THE start of a new year is an apt time for reflection on the past, where we are and what the future might hold.

We now have two very tired governments who both appear to have run out of steam; 13 years of the same administration at Westminster and 16 years of the same devolved government at Holyrood.

For me, 2023 was characterised by political stagnation, dirge and government by propaganda.

A cacophony of failed policies, turning like leaves in the wind. Wedge politics to scapegoat some fictitious enemy; zero focus on bread and butter cost of living issues as we’re fed endless nonsense on Brexit, asylum seekers and the constitution.

In 1958, the author and searing social critic Aldous Huxley talked about his series of essays, Enemies of Freedom, on the US television show, the Mike Wallace Interview.

Huxley said, “All democracies are based on the proposition that power is very dangerous and that it is extremely important not to let any one person or small group have too much power for too long a time”.

Huxley was concerned about the increase in authoritarianism at the expense of individual liberty. We’ve certainly seen existential crises being used to curb personal freedoms.

The Covid-19 pandemic is a recent example of this and it has been heartbreaking to watch the Covid inquiries so far fail to make any headway in holding those in power to account.

Will the apparent tacit acceptance that senior officials and ministers simply lost or deleted crucial evidence relevant to the public inquiries mean reckless, negligent or corrupt decisions might never be held to account?

At least we have an opportunity to change who governs us at Westminster in 2024. There will be a General Election and such pivotal occasions have the ability to clean the Augean Stables. As Robert Burns wrote, “Dare to be honest and fear no labour”.

The next Holyrood election is May 2026 and as I’ve written in this column, the Scottish Parliament would do well to consider reforms to return to its founding principles.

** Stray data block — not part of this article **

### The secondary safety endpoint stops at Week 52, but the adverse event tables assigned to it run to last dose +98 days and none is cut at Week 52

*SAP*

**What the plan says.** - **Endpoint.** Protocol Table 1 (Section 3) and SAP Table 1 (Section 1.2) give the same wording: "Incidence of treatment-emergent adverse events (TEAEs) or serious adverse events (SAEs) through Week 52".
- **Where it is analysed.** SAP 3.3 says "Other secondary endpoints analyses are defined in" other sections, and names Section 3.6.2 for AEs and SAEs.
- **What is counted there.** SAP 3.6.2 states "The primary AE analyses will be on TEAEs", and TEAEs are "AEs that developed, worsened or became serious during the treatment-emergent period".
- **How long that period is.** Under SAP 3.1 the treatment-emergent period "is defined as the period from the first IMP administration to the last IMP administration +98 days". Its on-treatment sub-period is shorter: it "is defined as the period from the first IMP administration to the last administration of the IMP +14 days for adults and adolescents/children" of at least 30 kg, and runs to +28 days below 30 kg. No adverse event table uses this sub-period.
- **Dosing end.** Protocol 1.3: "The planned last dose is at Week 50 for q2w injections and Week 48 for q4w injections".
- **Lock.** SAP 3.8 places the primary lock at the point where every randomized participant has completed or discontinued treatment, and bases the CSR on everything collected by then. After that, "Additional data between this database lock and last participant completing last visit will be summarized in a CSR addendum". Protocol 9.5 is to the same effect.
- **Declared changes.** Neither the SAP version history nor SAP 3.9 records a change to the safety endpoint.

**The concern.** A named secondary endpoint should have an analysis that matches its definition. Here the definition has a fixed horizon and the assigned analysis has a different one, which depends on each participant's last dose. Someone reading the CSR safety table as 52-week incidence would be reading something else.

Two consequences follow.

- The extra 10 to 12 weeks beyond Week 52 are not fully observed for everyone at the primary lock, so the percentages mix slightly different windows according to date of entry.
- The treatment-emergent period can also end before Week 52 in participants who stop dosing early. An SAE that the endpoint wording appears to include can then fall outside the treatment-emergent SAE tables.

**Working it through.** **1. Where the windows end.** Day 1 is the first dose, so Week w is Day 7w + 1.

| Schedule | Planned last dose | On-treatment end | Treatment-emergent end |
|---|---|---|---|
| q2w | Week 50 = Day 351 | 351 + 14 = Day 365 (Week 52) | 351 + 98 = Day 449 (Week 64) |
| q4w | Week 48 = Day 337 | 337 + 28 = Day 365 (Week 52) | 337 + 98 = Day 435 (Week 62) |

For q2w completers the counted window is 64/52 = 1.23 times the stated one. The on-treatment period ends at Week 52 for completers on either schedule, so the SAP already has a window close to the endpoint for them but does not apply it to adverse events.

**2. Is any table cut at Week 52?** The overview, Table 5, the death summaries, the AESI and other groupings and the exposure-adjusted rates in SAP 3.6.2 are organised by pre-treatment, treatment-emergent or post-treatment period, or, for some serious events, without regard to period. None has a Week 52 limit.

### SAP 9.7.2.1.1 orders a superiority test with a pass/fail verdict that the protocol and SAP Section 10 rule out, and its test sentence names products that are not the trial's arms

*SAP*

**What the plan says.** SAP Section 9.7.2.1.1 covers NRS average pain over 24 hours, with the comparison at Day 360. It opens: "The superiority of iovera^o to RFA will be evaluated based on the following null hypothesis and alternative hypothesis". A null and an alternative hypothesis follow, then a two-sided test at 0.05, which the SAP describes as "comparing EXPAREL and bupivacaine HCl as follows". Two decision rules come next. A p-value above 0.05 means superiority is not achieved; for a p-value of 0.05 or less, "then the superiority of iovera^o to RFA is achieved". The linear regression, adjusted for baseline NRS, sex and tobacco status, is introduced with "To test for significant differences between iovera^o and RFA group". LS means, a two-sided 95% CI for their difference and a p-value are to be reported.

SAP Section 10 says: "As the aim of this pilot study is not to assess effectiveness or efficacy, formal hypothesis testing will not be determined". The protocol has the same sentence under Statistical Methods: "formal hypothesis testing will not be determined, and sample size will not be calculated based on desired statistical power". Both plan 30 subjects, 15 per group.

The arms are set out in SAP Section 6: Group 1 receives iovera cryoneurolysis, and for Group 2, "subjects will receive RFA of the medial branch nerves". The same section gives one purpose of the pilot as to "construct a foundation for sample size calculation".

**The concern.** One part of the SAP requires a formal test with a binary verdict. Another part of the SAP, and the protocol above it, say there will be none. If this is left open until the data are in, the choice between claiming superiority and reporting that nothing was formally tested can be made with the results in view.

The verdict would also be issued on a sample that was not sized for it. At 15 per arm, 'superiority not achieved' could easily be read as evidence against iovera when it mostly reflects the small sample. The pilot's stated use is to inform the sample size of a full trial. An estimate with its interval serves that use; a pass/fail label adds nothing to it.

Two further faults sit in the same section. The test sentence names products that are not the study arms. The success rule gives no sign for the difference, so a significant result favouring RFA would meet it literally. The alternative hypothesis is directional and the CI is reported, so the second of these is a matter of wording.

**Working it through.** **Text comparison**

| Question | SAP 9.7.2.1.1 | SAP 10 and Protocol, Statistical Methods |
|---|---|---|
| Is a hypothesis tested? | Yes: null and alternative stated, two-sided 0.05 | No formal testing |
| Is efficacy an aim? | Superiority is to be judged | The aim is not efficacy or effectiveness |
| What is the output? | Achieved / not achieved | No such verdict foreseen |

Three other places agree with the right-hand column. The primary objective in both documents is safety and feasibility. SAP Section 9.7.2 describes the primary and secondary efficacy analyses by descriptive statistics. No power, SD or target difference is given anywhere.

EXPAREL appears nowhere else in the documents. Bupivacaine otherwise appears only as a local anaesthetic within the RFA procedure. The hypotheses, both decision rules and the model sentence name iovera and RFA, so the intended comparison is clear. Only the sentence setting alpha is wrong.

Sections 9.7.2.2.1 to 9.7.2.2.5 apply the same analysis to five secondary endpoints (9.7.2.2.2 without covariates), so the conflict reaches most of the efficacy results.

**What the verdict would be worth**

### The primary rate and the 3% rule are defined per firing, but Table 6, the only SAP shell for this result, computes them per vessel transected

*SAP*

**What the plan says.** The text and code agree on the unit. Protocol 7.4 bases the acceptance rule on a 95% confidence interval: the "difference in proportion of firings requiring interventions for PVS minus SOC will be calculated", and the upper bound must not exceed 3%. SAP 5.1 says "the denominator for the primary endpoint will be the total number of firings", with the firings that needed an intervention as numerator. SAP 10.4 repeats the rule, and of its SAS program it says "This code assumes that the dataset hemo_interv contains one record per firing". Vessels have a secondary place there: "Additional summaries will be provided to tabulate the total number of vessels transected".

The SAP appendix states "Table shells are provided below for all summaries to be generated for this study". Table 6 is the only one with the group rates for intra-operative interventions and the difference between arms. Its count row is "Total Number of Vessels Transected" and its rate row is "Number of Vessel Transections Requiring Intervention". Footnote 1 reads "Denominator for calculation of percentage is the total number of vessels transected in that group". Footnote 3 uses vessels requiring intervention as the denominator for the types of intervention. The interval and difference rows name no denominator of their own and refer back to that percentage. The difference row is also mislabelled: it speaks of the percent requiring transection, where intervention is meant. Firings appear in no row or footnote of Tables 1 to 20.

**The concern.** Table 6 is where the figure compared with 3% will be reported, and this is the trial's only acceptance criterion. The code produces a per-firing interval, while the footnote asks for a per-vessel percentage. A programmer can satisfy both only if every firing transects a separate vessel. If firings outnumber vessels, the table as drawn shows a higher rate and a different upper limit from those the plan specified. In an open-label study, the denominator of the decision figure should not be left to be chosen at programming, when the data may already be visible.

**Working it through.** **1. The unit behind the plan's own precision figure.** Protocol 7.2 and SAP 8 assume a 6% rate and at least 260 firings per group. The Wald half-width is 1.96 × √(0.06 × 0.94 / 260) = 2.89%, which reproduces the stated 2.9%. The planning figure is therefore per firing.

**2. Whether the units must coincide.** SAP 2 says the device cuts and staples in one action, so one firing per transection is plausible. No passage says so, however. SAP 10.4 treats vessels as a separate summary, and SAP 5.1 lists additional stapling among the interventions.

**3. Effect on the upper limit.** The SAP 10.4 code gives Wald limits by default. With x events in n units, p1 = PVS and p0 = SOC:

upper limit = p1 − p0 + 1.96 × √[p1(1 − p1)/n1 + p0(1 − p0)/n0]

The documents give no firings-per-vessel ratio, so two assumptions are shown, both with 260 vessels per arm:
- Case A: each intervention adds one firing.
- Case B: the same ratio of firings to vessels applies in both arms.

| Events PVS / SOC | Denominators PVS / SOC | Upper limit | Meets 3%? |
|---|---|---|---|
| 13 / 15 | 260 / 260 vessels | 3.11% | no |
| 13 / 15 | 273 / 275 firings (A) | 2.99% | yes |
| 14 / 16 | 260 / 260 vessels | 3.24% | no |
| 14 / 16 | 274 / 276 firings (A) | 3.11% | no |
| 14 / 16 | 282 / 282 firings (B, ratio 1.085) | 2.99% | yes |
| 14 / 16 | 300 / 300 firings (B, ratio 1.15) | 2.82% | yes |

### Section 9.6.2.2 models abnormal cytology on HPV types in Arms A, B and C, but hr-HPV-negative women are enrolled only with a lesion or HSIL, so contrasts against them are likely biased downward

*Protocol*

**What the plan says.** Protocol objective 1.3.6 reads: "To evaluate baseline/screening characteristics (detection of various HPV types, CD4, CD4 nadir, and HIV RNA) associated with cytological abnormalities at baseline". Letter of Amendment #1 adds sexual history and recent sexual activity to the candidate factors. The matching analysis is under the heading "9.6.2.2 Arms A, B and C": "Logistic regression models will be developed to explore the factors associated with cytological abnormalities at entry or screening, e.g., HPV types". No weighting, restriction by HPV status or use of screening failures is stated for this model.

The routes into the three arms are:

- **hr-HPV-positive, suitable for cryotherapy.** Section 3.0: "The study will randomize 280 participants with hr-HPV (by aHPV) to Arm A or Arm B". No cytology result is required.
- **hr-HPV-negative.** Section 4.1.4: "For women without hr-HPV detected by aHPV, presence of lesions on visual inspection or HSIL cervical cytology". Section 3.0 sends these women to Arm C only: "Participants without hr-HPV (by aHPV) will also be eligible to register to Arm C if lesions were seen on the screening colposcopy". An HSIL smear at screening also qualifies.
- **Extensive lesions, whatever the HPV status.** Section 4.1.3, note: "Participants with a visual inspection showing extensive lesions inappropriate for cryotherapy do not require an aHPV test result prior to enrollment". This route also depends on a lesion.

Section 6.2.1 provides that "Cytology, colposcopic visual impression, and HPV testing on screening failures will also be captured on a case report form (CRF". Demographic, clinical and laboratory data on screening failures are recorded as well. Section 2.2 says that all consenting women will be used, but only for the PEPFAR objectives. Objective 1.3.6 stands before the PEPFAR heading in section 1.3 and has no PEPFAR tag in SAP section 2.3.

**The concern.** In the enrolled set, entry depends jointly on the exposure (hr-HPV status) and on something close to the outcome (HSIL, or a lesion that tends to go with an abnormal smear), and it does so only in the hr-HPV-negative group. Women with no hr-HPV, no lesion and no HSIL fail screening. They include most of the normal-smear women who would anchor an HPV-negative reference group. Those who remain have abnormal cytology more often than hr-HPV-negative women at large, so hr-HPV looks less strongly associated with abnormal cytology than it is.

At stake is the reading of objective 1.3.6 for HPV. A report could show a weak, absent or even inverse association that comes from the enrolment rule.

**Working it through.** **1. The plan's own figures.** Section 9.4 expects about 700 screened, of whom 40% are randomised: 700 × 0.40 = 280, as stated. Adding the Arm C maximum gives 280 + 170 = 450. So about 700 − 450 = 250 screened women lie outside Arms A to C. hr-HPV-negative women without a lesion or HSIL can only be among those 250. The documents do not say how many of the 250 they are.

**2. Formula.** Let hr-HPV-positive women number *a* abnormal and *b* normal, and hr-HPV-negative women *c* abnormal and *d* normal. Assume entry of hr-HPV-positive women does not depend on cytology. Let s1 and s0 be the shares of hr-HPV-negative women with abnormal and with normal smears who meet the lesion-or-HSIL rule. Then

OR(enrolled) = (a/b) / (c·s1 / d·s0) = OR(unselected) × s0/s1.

As we said goodbye to 2023, we were met with two reminders of how poorly our democracy is served. The New Year’s Honours list saw Liz Truss giving out three peerages and eight other honours despite being Prime Minister for 49 days and costing the economy £30 billion.

We learned the primary Brexit benefit will be the ability to buy wine in pint bottles this year. This summed up Boris Johnson’s tenure as PM – an inverted pyramid of piffle one might say.

The need to restore truth, honourable values and decency to our public institutions was perhaps best illustrated by the greatest miscarriage of justice in UK legal history.

The shocking conspiracy against more than 700 sub-postmasters resulted in lives being ruined, wrongful prosecutions, bankruptcies and repossessions when we now know the Post Office and others knew financial discrepancies were down to faulty software.

In total, 39 sub-postmasters had their convictions overturned by the English Court of Appeal in 2021, including three posthumously. Yet the Post Office conducted more than 700 private criminal prosecutions between 2000 and 2014.

There is nothing to stop the UK Parliament passing an Act of Parliament to overturn all of these convictions and spare the need for former post office workers to apply to the appeal court for convictions to be quashed.